As fall gets closer, many homeowners are starting to fire up their heating systems. There’s nothing like the smell of a good fire in the winter, and if you have a fireplace in your home you may be wondering if it is still working well after all the use it got last season. There are a few tell–tale signs that you should look for that might mean that you need some chimney repair before you start lighting more fires. Read on below and be sure to get your fireplace and chimney maintained each year before the fall and winter seasons.
- Improper venting. Is smoke billowing out of your fireplace into your home? This is an obvious sign that you have an updraft problem. First check to make sure that the flue is open. Your fireplace and chimney rely on a proper balance of pressure in order to generate the updraft necessary to pull the smoke out of your fireplace and out the chimney. If there are any cracks in the chimney on the way up, it could make the updraft too weak.
- Water leaks. If you’ve noticed water leaking down into your fireplace it likely means that you need chimney repair. Water leaks can be caused by cracks in the chimney or bad flashing around the base of your chimney and the roof.
- Creosote and soot build–up. As your chimney burns fuel, it will naturally create creosote and soot. These two by–products of combustion can start to build up on the sides of your chimney. Not only can they restrict the flow of air through your chimney but they can also start a chimney fire. In fact, creosote and soot build–up is one of the most common causes of chimney fires.
- Cracks. While chimneys can sometimes last up to 100 years, they can also start to break down long before that. If you notice that your chimney is leaning, if it has separated from your roof, or if it is cracked, make sure that you call for chimney repair. These problems will usually only get worse with time.
As we mentioned above, getting regular maintenance, cleaning and repairs for your chimney is truly the best way to prevent problems from starting to develop. When you have a chimney expert regularly inspecting your fireplace and chimney, they’ll be able to find problems early before they get larger.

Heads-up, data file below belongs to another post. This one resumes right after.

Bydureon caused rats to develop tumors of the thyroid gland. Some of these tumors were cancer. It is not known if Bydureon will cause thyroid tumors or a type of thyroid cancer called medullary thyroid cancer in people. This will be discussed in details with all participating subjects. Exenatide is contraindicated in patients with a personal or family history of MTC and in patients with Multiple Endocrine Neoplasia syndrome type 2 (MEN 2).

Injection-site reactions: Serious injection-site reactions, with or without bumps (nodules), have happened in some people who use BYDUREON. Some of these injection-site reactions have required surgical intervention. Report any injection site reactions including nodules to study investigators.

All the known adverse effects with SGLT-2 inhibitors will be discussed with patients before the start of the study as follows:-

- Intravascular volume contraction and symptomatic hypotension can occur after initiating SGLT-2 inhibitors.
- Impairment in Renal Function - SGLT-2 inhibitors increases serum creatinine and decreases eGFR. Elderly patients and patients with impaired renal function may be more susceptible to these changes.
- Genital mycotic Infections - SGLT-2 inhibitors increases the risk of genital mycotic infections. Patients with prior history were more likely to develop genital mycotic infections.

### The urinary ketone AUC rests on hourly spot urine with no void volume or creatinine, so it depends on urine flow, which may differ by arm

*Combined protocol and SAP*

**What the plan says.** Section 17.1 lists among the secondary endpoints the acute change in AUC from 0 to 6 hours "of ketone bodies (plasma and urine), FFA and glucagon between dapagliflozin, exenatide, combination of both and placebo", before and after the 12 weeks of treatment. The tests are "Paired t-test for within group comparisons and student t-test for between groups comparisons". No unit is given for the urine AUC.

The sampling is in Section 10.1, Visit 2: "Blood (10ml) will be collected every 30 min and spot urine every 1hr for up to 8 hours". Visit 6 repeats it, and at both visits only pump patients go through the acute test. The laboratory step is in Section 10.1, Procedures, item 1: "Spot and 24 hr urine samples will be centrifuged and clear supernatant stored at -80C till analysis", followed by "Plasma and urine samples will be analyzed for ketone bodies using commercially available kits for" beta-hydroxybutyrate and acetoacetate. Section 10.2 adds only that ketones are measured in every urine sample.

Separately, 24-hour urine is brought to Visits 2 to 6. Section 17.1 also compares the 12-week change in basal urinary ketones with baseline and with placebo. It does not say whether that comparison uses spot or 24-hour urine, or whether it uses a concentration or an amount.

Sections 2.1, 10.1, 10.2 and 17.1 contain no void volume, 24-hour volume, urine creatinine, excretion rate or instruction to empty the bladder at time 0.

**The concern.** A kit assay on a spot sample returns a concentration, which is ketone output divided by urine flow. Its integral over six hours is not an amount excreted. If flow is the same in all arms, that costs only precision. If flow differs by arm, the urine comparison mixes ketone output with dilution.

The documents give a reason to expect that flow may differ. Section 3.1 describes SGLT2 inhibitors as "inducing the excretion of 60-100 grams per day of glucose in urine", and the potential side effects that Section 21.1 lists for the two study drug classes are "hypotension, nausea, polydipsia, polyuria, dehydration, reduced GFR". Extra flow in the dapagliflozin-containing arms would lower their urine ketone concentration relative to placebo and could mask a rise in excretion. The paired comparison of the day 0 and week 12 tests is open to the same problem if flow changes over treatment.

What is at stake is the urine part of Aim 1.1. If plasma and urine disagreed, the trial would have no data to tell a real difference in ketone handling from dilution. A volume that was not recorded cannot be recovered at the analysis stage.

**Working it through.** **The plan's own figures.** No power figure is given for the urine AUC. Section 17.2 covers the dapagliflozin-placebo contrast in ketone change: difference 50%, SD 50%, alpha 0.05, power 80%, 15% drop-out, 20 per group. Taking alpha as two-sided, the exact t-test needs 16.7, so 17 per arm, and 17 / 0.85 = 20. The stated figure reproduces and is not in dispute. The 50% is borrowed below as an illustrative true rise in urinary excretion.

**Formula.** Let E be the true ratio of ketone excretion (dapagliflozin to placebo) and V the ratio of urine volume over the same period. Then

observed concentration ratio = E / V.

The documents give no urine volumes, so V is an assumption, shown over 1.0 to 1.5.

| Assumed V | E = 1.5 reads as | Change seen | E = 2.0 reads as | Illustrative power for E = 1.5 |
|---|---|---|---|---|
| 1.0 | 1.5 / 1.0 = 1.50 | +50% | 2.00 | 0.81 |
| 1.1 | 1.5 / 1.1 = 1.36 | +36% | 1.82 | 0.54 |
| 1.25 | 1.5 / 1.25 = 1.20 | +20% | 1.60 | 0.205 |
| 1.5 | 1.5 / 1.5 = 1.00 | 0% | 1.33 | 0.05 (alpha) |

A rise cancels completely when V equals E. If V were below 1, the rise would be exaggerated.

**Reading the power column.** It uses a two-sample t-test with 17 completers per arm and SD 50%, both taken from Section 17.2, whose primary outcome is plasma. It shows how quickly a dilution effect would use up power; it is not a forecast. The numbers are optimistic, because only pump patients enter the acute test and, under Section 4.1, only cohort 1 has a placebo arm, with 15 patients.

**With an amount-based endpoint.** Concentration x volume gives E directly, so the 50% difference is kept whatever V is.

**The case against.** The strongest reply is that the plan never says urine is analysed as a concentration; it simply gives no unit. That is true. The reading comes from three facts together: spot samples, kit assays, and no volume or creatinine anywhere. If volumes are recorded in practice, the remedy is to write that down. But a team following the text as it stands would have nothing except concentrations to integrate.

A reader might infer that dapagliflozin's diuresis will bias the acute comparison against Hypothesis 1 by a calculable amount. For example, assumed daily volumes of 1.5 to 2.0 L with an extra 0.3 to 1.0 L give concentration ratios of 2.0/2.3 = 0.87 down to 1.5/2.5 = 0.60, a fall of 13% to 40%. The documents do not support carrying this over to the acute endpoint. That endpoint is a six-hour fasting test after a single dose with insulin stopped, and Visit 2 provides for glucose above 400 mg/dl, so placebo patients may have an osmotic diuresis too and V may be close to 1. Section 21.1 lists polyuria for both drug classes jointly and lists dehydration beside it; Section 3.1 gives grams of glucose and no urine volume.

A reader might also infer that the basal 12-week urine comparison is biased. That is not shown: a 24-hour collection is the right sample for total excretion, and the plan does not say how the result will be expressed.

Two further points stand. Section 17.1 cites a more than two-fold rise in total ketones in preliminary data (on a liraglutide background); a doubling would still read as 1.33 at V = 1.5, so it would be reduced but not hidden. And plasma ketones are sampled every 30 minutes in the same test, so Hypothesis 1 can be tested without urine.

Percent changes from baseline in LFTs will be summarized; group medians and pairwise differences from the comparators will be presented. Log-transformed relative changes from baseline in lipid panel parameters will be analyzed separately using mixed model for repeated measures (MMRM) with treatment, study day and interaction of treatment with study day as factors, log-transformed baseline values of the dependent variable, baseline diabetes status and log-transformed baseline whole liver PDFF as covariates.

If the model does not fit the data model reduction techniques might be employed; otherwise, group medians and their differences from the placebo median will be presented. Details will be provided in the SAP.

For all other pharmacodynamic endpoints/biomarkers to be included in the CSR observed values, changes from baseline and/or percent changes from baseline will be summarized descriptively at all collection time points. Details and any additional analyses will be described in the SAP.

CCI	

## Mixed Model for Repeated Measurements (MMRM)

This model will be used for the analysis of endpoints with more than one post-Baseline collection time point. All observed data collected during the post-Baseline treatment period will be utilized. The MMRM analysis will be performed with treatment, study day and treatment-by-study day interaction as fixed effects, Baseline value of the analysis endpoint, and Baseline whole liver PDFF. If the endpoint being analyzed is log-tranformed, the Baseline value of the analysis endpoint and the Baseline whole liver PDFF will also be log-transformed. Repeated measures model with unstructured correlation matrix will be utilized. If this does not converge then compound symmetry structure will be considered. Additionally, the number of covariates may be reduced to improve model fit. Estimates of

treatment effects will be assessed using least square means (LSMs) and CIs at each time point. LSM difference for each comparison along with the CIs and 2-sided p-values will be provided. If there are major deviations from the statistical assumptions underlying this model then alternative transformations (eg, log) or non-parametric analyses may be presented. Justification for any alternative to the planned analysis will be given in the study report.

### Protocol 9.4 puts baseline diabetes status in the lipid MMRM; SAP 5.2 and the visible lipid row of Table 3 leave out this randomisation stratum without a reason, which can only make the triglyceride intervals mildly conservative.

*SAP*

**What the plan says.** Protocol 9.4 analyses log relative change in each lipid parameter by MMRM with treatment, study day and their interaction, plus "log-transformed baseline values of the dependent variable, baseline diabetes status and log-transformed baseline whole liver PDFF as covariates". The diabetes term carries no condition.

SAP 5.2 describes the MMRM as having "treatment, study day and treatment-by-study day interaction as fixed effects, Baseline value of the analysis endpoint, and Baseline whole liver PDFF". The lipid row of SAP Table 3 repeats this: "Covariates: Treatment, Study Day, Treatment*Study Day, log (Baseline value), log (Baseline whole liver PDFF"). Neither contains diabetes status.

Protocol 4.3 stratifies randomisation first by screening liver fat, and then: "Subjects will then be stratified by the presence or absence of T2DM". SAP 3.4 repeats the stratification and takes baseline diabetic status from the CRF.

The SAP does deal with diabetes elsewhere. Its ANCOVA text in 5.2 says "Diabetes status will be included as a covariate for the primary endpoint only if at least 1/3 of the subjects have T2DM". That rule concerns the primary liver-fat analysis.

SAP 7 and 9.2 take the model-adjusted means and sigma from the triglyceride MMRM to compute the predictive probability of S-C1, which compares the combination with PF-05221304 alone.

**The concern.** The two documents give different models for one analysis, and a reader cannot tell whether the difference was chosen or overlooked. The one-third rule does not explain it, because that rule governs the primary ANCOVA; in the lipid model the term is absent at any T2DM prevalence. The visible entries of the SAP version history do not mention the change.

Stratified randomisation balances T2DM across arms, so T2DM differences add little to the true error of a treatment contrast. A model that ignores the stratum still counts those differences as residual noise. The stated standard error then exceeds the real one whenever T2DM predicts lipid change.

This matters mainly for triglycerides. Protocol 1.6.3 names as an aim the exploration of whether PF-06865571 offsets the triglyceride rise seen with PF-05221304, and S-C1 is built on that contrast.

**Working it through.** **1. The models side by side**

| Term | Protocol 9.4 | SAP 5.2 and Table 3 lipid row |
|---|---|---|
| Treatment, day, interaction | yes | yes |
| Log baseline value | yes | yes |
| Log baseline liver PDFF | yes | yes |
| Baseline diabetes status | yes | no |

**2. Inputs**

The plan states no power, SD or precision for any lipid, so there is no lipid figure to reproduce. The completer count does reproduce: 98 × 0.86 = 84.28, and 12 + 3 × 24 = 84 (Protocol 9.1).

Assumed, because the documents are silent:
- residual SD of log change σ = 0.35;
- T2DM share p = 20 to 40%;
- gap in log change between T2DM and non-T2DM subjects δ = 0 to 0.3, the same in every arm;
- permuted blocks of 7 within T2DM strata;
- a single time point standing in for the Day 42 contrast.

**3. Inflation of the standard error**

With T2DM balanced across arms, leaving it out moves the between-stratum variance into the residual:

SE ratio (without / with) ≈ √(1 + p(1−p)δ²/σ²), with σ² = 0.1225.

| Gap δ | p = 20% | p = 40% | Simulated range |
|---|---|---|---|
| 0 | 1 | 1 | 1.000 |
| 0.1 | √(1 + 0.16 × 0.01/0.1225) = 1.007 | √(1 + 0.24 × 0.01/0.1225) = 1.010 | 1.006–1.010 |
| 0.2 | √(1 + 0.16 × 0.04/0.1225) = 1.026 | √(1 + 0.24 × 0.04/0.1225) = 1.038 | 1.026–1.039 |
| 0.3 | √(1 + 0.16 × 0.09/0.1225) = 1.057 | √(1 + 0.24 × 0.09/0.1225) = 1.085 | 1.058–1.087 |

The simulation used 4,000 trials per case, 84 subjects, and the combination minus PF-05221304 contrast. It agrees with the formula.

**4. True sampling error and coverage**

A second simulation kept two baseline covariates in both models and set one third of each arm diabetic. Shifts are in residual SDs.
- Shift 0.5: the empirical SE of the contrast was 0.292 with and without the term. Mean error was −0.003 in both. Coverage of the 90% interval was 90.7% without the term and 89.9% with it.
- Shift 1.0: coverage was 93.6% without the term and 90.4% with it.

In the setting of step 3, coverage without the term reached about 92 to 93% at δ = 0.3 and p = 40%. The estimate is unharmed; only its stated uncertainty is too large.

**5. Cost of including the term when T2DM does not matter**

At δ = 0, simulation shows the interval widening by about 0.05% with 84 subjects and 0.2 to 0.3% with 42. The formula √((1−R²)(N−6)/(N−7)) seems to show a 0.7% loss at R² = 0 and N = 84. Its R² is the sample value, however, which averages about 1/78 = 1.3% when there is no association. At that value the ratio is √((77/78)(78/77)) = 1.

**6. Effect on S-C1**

Thanksgiving is a wonderful time of year when we get together with family, eat great food, watch football and spend time together. But why do we actually do all of this? Is it just about the Pilgrims and Native Americans or the turkey and the mashed potatoes? Those definitely are parts of it, but there’s also something more: something that many of us may quickly forget in the hustle and bustle of the impending Christmas season, planning flights, planning vacation days from work, buying gifts and all of those tasks that we have to do.
When we think about the first Thanksgiving meal that the Pilgrims had with the Native Americans, we need to put ourselves in their shoes. The Pilgrims left England in September of 1620 and didn’t actually arrive at Plymouth until December—in the dead of winter. When they arrived, they didn’t have enough food and had trouble locating a suitable place to set up a colony. During that first winter nearly half of the people died from harsh conditions, sickness and lack of food. It was only because of the help of the Native Americans that they were able to survive. So that they had much to be grateful for: not only for their very lives, but for the gifts that the Native Americans brought to them in their time of need.
For most of us, we will never experience a day of hunger or thirst; we will never have to spend a cold night sleeping outdoors because of a lack of shelter. That is a privilege and something unique to humanity in just the last 200 years. We all take it for granted and Thanksgiving is a perfect time to reflect on just how incredible it is to live in this era of technological and medical advancements.
This Thanksgiving, consider talking a few moments of the day to sit with your family or friends and talk about all of the things that you’re thankful for. Whether it’s the ability to fly across the country in a few hours or the fact that you’re alive to spend time with your loved ones, make sure that the people who are important to you know that you’re grateful.